Hitachi Ltd. is likely to suspend a project to build nuclear power plants in Britain, mainly because it has become difficult to recruit investors over concerns about ballooning construction costs, it has been learned. The company could make a final decision early next year at the earliest after considering the stances of the Japanese and British governments, according to sources. Hitachi has already informed the Japanese government of the possibility that it could freeze the project, sources said. The suspended period appears to be undetermined, but the company will leave some possibility it could resume the project after scrutinizing its profitability. Of the total cost, arrangements have been under way to have the British government finance more than ¥2 trillion, with the remaining ¥900 billion to be shouldered equally by three parties — Hitachi; the British government and British companies; and Japanese government-affiliated financial institutions and Japanese companies — by attracting additional investors in Horizon. Hitachi had intended to make a final decision on the project in 2019. However, it has become difficult for the company to rally support for the project from prospective investors. Within Hitachi as well, cautious opinions have grown about the profitability of a project involving a huge investment that would be recouped through electricity charges over a long period. Hitachi has set lowering its share in Horizon from 100 percent to 50 percent or lower through additional investments as a condition to undergo the project, because this would mean the risk involved is dispersed. The company had hoped that the additional funding would come from major utilities such as Tokyo Electric Power Company Holdings Co. The condition was set because a nuclear power project carries the unavoidable risk of having to pay huge damages in the event of an accident.

Japan News 16th Dec 2018 read more »

Britain’s nuclear energy plans were thrown into further doubt last week after reports from Japan suggested that Toshiba’s rival, Hitachi, was considering pulling out of its proposed £15bn Wylfa Newydd station on Anglesey. The government is expected to take a one-third stake in the plant, as well as providing all of the debt, in a reversal of previous policy. Troubles at Hitachi are believed to stem from the Japanese government’s wariness in matching the UK’s stake in the project. It is hoped a deal will be reached by April to keep the project on track. “We have a significant issue with the expectation of what is coming offline,” said Tom Greatrex, chief executive of the Nuclear Industry Association. “If we are going to maintain energy security, we must be able to replace that capacity.” Wylfa and Moorside are among six plants planned. Britain has no large-scale reactor technology of its own, and the power stations will be designed by the Japanese, the Chinese and the French. They may never reach fruition, however, unless the government can address the key problem: financing. While they can be lucrative investments, nuclear power stations require patient investors willing to sit tight during the long, risky years of building. Overruns during building are frequent and were behind the problems at Toshiba’s nuclear unit, Westinghouse, in 2016. EDF is now behind plans for another financing model, the “regulated asset base” (RAB), which could be used for EDF’s planned Sizewell C plant in Suffolk and become the template for new builds. Under the RAB, a project’s builder begins charging households for future electricity as soon as construction starts, with a regulator — in this case, most likely Ofgem — controlling the amount. Supporters say it encourages investment because of the immediate return. Many pension funds are believed to be interested in backing Sizewell on that basis.“The RAB holds the promise that the financing elements of building new nuclear can be dealt with,” said Greatrex. “I don’t think anyone is expecting any future development using the same model as Hinkley.” The RAB arrangement is controversial, not least as bill-payers start paying for the station long before its energy can boil a kettle. Although widely used in infrastructure, the model proposed for the nuclear industry would require new laws. The government has been reviewing the RAB model and ministers are expected to announce soon whether they think it viable, with a consultation or white paper expected early next year. Whether it would get through, given the Brexit distraction, is by no means certain.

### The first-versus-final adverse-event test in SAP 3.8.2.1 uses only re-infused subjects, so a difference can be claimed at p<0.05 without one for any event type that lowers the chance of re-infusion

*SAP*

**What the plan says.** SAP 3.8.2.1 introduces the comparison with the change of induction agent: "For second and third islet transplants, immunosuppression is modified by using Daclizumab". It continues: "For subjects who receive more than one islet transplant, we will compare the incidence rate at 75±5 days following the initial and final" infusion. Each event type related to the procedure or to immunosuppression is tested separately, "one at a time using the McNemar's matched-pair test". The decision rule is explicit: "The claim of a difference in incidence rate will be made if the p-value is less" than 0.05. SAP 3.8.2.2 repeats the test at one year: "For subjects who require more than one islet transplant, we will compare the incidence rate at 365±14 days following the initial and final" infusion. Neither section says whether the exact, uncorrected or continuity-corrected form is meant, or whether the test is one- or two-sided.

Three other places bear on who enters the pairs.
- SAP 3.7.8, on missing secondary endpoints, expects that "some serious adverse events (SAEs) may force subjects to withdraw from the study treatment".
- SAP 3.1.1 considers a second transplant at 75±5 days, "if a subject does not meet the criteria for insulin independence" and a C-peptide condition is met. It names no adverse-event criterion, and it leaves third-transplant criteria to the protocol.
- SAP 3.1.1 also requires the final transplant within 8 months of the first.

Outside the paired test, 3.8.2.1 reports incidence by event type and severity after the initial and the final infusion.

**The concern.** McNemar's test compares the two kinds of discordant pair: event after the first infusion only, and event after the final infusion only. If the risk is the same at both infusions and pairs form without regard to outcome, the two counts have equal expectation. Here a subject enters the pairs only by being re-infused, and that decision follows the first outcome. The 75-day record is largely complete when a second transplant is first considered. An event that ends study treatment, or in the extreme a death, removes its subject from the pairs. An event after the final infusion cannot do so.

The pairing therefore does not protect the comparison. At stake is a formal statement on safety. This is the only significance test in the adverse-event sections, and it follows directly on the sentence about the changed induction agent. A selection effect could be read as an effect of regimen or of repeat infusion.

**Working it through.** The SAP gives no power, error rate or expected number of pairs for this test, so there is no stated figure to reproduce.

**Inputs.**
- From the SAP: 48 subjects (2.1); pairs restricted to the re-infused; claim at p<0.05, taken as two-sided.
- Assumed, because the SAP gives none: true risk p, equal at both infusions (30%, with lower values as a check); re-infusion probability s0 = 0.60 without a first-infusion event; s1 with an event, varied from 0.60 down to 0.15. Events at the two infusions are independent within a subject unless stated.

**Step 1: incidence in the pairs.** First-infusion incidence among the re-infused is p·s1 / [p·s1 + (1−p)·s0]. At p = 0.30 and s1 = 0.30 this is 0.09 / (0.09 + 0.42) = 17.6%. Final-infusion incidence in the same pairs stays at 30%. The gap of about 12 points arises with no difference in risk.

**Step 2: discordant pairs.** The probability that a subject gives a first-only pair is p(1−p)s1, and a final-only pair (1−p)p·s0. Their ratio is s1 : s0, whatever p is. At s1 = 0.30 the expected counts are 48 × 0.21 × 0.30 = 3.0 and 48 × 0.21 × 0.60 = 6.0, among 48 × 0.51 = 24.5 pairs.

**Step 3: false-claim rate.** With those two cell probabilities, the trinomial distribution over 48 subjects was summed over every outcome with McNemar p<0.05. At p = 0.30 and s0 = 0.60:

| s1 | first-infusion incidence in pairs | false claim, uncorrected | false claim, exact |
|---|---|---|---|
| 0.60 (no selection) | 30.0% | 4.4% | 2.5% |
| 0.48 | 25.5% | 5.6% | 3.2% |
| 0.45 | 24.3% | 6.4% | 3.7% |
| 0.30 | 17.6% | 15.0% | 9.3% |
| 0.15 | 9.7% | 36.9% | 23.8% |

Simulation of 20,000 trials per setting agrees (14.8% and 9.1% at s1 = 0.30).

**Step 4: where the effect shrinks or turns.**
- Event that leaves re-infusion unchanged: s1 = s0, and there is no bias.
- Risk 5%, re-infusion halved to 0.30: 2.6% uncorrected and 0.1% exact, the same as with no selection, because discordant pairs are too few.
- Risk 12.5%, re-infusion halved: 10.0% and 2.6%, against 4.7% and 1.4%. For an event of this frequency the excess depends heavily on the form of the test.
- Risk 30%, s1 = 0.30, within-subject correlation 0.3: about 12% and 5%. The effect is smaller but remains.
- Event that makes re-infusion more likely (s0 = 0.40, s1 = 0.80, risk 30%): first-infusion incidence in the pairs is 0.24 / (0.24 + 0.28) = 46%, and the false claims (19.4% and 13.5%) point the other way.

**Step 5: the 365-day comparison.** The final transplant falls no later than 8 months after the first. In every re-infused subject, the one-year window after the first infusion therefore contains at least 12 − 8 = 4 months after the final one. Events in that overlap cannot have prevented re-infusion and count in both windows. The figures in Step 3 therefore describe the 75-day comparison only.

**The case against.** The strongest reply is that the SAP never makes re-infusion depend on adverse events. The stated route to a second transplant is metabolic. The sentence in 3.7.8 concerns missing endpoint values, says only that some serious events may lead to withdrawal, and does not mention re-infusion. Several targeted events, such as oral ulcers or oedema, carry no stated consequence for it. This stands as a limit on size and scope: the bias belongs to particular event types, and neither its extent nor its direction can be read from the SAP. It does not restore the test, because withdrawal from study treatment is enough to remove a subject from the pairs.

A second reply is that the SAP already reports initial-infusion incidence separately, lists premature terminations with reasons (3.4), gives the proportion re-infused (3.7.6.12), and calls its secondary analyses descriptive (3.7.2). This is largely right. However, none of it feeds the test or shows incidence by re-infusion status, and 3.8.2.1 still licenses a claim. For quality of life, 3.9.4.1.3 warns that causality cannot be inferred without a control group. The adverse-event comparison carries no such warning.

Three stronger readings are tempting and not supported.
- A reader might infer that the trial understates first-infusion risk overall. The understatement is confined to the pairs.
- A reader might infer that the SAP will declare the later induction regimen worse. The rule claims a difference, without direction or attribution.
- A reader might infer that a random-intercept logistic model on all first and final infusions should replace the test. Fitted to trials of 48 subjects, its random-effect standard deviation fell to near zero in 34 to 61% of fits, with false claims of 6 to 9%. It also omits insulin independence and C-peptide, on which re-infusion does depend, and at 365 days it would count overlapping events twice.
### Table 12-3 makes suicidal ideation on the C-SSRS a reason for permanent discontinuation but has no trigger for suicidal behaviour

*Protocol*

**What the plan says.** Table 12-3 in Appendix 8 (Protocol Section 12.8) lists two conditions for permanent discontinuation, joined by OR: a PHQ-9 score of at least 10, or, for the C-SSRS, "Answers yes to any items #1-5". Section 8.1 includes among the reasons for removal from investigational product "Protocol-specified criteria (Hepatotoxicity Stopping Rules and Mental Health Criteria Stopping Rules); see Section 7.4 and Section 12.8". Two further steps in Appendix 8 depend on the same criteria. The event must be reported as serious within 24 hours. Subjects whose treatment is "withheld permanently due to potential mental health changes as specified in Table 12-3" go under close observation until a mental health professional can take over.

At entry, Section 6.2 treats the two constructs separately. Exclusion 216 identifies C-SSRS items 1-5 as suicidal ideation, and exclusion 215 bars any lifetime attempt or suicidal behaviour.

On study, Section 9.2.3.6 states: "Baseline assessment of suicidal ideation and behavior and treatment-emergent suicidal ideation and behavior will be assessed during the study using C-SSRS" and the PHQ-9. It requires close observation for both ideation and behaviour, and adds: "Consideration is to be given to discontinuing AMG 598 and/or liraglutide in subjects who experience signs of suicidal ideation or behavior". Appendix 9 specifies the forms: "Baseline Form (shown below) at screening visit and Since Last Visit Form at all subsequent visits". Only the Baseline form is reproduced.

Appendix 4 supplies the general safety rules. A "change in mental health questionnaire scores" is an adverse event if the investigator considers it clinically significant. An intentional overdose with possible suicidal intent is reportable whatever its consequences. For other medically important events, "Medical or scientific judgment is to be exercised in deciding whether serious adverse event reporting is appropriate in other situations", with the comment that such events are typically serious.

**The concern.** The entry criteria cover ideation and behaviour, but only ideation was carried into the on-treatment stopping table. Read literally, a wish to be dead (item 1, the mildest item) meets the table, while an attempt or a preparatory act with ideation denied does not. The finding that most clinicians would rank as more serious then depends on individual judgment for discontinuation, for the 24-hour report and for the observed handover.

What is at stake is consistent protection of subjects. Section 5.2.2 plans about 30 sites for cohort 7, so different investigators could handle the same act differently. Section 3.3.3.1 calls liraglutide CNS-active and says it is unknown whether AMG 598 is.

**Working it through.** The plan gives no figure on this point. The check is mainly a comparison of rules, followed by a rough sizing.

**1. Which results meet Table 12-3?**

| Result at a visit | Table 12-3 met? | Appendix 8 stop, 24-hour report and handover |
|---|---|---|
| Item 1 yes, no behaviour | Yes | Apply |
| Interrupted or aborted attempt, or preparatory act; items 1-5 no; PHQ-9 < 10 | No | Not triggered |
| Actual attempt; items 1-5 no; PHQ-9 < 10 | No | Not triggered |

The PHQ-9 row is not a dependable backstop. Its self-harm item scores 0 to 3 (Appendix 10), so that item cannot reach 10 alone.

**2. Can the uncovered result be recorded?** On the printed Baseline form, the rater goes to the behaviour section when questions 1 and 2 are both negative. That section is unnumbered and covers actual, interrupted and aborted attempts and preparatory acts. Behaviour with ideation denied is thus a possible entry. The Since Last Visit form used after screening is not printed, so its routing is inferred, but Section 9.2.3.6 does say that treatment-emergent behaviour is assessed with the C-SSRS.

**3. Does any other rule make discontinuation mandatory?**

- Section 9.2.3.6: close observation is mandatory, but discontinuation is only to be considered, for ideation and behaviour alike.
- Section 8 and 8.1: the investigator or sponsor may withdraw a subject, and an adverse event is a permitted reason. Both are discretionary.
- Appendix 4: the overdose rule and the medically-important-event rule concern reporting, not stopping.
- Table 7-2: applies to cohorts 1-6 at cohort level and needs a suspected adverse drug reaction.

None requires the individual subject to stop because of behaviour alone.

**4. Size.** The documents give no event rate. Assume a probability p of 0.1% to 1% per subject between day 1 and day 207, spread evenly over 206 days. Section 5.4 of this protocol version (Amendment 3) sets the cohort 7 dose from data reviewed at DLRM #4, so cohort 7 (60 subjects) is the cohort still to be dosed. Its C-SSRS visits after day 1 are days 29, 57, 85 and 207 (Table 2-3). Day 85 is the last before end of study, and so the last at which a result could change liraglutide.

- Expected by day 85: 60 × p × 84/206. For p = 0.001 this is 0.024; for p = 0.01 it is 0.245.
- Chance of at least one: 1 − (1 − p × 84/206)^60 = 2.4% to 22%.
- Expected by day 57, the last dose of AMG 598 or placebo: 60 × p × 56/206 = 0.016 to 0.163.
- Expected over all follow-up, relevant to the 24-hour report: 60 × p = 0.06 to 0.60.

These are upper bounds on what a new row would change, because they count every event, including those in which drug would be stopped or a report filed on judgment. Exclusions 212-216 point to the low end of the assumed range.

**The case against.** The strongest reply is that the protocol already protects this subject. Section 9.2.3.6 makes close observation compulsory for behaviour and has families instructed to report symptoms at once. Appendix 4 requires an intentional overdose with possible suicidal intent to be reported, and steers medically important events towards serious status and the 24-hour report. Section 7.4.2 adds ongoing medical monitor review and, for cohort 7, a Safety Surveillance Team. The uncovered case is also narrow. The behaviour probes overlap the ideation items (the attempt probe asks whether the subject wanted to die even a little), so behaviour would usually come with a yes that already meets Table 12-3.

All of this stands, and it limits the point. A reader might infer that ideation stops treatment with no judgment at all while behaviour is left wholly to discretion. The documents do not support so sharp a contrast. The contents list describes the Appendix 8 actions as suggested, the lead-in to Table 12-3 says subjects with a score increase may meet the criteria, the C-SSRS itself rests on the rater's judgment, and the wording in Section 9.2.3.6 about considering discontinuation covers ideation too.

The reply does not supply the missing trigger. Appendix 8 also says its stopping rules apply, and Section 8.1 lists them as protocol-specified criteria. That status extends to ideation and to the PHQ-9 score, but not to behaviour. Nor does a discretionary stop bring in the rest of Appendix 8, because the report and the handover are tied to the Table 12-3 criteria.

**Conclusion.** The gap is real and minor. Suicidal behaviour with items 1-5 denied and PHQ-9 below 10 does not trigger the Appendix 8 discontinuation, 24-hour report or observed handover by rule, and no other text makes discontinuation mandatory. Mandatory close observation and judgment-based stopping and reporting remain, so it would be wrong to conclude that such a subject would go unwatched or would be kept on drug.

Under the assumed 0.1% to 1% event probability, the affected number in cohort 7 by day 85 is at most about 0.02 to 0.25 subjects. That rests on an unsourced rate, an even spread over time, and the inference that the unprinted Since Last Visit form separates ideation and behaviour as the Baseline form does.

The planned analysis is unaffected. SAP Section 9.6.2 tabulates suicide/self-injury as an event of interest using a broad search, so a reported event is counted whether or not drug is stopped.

Times 16th Dec 2018 read more »

A bid to start clearance work for a new nuclear power station has been halted by the Welsh Government over fears about the effect on wildlife at a nature reserve. The Welsh Government said its decision to review the plans does not imply any view from the Welsh ministers about the merits of the application. A spokesman for Horizon Nuclear Power said it was “disappointed” that the application which was “passed unanimously” by the council had been called in. “We disagree with the reasoning and justification for the call in and are now considering our options on how we respond to the decision. “We are also looking closely at how the decision impacts the project and how these impacts can be mitigated.”

North Wales Chronicle 15th Dec 2018 read more »

Posted: 16 December 2018